A. Remember the 1987 situation was complicated by capital gains taxation. It had been raised to 28% from 20% in 86 while income tax rates had been lowered to 28%. The Louvre Accord provided assurances that there would be no inflation to cause the capgains tax to climb to much higher effective rates. What we have now is relief from capgains on real property and a 15% rate, not 28%. The problems of gold going up will not bring on a Crash, but we do have to worry about a steady erosion of real values. Some upward movement in the stock market is pure inflation. Translate the DJIA into gold instead of dollars and it is way down this year. Then the problem... How to get gold down before the general price level catches up with it?
Q. Why aren’t you telling Greenspan to reduce liquidity? What would you do if you were Greenspan?
A. Greenspan & Co. know what I think, but it does no good for me to yap at them as long as they still think they can halt inflation with higher interest rates. They have had too much support on that argument from the universe of economists… Keynesians, monetarists and supply-siders. It was nice to see Bear Stearns, a supply-side shop, today confess that it had been wrong in thinking the administration preferred a strong dollar to a weak one. But the Bear still hasn’t apologized for insisting the Fed has to raise the funds rate faster and higher.
What would I do if I were Greenspan? I’d ask for a meeting with the President and Treasury Secretary and admit I was on the wrong track, and that we had to change the Fed’s goal and its operating mechanism to get there. I’d tell Mr. Bush that I think I should alert the markets that our goal is to get the gold price to $400 oz from $450, or it might go to $500 sometime relatively soon. The President would ask what would that do to the markets and the economy. I’d tell him gold would quickly fall to $410 on its own and wait to see if we were serious about $400, which we would do with our operating mechanism, selling bonds in transparent fashion, mopping up liquidity until we hit the mark. And then managing the Fed’s balance sheet to keep it there.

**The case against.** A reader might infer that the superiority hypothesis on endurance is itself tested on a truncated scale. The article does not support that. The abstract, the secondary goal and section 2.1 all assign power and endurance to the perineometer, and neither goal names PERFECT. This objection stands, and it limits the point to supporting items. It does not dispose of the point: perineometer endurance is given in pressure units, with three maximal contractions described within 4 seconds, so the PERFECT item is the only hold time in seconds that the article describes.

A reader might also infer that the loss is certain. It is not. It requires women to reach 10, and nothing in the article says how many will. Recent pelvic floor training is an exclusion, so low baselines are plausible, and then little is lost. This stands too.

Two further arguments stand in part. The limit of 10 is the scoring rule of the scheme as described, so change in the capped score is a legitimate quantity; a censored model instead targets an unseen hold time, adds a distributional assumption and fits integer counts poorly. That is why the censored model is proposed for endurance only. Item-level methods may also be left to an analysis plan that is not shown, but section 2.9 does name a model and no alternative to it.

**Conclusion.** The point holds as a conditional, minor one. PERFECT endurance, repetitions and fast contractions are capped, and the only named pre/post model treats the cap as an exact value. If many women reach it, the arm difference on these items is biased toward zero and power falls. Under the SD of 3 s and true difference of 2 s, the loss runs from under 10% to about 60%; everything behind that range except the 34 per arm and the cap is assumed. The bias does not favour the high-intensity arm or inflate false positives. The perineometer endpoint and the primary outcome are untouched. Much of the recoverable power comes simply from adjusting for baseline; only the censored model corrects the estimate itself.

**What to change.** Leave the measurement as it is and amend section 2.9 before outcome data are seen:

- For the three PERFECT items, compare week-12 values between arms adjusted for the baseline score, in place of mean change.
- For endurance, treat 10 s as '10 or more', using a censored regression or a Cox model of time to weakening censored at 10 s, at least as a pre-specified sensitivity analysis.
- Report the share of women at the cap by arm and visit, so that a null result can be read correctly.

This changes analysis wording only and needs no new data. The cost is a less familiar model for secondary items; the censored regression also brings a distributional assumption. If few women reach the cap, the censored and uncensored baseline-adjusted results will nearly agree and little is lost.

Q. Don’t we have to get to $350 gold in your model, where you say it is in equilibrium?
A. Getting to $400 would be very easy and would cause no problems to the economy, only to people who were long gold. That’s because gold was recently at that level and there has been very little inflationary catch-up to these higher levels. Now is the best time to change course because we have not gotten very far in the wrong direction. It would not take the markets more than a few minutes to figure out that Greenspan knew what he was doing, stabilizing gold at a non-inflationary level instead of slowing down the economy to beat inflation. There would be great rallies in stocks and bonds and the dollar.
Q. Your reports have now been saying gold could go to $500. Do you think this will happen quickly?
A. Not in weeks, but certainly we could get there in a matter of months. Remember 1971 when gold was officially $35 in August and by year’s end it was at $70. The market assessment was that the Nixon administration really did not know what it was doing in closing the gold window. Even then it took awhile before the bond market was hammered, as there was always some chance policy would be corrected. Instead, gold kept going up and up and up, as policy got worse and worse and worse, with the Nixonians fitting the description of the fanatic who doubles his speed when he loses sight of his goal. From equilibrium of $350, we’re now a long way from a double to $700, and if we could change direction now and get to $400, I’d be a happy man, and so would the financial markets… all around the world.
PS. At my virtual “Supply Side University” this last weekend, I wrote a primer on the Fed, covering lots of ground that might interest you as well as my SSU students. You’re never too old to learn. I’m 68 and learning something new every day.